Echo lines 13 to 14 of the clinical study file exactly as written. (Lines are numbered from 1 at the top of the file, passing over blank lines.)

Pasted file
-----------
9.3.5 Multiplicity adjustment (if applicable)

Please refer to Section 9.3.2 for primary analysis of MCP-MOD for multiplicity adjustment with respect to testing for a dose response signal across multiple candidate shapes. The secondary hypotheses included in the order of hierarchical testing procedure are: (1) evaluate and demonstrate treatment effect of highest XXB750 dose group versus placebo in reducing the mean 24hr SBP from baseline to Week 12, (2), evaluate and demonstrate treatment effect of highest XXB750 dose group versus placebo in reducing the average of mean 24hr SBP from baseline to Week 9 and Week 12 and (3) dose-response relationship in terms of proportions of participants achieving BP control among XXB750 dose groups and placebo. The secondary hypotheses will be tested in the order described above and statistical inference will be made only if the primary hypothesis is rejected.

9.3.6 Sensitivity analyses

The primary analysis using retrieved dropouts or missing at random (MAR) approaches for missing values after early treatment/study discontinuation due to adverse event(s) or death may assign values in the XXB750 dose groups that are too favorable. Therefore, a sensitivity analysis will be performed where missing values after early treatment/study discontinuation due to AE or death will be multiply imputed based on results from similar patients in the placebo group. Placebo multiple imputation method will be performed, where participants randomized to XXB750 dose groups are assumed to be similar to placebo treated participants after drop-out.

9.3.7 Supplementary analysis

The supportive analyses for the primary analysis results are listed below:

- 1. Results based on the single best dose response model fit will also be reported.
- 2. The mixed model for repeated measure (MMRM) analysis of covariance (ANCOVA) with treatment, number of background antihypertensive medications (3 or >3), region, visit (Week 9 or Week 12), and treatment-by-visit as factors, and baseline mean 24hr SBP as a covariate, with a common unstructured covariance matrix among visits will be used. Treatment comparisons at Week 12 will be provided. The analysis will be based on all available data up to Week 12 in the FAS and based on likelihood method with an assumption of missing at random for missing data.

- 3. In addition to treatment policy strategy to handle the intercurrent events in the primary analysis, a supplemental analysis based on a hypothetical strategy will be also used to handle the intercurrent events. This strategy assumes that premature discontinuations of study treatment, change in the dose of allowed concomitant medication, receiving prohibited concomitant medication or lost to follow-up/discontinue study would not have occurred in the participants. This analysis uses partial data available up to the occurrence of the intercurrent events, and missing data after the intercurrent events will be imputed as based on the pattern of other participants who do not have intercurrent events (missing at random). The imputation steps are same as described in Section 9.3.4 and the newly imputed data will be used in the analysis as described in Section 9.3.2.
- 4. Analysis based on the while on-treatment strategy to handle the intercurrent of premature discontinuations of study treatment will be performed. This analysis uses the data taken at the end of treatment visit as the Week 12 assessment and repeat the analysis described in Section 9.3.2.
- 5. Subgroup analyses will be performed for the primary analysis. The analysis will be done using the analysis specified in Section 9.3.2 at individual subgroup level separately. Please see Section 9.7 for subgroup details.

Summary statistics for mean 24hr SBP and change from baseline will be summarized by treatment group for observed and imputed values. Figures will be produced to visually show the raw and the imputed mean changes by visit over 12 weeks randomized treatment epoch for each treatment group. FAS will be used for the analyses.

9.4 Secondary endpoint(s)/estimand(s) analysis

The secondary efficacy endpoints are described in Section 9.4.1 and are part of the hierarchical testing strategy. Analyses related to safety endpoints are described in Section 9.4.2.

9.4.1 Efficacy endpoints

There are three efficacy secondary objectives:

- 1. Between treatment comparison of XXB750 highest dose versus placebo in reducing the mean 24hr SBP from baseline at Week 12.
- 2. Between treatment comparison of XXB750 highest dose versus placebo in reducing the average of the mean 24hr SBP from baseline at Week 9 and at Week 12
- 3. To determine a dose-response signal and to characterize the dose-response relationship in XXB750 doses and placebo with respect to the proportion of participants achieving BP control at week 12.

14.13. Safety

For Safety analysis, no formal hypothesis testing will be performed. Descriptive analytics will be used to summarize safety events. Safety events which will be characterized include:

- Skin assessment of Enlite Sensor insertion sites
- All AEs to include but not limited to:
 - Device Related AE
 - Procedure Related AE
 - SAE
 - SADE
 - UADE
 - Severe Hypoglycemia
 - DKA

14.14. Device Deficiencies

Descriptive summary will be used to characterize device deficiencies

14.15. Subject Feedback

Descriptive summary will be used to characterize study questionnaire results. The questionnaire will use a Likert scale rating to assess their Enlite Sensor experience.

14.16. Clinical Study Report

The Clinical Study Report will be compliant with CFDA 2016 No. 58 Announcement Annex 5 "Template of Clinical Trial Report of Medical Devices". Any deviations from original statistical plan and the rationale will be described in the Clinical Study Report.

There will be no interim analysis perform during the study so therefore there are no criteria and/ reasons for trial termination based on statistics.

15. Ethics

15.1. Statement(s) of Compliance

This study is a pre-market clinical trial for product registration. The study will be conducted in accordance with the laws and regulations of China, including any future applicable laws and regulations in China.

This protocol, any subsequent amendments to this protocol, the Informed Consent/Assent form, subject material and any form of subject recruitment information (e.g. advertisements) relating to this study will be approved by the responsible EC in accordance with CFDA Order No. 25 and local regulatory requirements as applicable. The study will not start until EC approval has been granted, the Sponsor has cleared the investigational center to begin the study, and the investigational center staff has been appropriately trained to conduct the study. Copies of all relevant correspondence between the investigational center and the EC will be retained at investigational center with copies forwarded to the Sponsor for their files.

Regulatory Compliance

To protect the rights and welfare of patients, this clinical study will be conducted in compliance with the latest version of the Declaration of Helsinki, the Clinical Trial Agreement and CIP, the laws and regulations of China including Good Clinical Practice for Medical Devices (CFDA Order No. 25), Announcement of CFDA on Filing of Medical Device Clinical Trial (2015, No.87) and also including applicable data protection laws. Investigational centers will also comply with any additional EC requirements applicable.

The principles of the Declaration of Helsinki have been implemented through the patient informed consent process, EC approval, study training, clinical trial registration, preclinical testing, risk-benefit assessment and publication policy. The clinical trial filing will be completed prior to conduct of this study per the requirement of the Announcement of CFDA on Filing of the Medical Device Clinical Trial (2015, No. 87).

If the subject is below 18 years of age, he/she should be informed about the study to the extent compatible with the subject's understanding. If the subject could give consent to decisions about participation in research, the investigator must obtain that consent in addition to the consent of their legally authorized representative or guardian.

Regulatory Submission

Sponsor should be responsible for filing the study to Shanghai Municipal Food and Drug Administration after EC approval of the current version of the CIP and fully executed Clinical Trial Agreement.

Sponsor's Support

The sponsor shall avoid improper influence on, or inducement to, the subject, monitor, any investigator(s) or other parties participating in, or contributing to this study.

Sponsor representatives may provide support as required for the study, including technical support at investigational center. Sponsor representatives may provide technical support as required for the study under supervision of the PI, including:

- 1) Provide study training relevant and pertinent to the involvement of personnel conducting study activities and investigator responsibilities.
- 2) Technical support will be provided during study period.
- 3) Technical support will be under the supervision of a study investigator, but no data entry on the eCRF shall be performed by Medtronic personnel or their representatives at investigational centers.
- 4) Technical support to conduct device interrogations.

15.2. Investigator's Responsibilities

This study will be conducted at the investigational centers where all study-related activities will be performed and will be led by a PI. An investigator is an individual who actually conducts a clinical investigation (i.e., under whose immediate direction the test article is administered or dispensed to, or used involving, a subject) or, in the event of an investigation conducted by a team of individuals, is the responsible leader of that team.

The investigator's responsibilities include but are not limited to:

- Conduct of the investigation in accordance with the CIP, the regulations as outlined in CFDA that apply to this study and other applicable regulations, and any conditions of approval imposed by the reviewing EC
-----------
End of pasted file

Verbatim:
9.4 Secondary endpoint(s)/estimand(s) analysis

The secondary efficacy endpoints are described in Section 9.4.1 and are part of the hierarchical testing strategy. Analyses related to safety endpoints are described in Section 9.4.2.